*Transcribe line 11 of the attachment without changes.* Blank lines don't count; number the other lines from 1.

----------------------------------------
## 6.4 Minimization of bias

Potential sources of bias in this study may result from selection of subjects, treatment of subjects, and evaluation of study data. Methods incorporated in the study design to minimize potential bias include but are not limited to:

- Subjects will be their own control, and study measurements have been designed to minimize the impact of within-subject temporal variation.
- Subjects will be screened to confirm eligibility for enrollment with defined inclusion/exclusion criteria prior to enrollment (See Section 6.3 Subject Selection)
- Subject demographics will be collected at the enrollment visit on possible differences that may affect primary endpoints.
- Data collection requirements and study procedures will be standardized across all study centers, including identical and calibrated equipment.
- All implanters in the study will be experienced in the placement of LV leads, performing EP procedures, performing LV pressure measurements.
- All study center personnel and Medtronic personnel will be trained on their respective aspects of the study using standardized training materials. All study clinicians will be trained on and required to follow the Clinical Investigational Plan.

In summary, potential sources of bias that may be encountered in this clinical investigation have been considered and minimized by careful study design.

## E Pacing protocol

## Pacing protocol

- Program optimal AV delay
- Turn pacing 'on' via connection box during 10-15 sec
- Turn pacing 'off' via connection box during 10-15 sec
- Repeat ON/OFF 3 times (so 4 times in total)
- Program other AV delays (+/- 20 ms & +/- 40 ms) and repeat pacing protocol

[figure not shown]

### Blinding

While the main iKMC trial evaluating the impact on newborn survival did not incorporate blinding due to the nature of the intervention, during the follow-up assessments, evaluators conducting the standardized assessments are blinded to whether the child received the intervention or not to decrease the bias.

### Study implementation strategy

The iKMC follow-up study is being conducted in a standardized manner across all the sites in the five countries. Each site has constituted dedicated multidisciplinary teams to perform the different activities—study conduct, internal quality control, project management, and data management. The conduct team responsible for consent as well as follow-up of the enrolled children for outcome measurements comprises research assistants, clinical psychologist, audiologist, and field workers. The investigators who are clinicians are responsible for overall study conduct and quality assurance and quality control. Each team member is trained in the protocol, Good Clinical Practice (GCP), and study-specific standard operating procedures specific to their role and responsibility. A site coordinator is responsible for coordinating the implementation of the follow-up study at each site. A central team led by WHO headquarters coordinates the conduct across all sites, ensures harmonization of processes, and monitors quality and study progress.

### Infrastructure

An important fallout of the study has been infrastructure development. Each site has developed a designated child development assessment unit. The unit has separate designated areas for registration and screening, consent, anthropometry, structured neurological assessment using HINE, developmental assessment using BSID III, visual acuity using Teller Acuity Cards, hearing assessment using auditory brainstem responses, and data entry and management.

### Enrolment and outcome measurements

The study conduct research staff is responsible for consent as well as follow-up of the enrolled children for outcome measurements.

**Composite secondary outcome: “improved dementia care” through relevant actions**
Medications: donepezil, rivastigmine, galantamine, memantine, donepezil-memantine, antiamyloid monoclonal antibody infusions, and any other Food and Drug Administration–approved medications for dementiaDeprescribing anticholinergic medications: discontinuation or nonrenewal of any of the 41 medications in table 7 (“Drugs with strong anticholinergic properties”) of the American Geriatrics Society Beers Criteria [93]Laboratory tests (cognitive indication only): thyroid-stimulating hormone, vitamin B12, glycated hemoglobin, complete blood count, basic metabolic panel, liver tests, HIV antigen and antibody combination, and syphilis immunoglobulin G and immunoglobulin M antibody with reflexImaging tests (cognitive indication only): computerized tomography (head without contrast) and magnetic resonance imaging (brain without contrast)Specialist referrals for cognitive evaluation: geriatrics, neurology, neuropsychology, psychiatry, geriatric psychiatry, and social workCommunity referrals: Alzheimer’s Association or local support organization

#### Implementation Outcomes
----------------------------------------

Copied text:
## Pacing protocol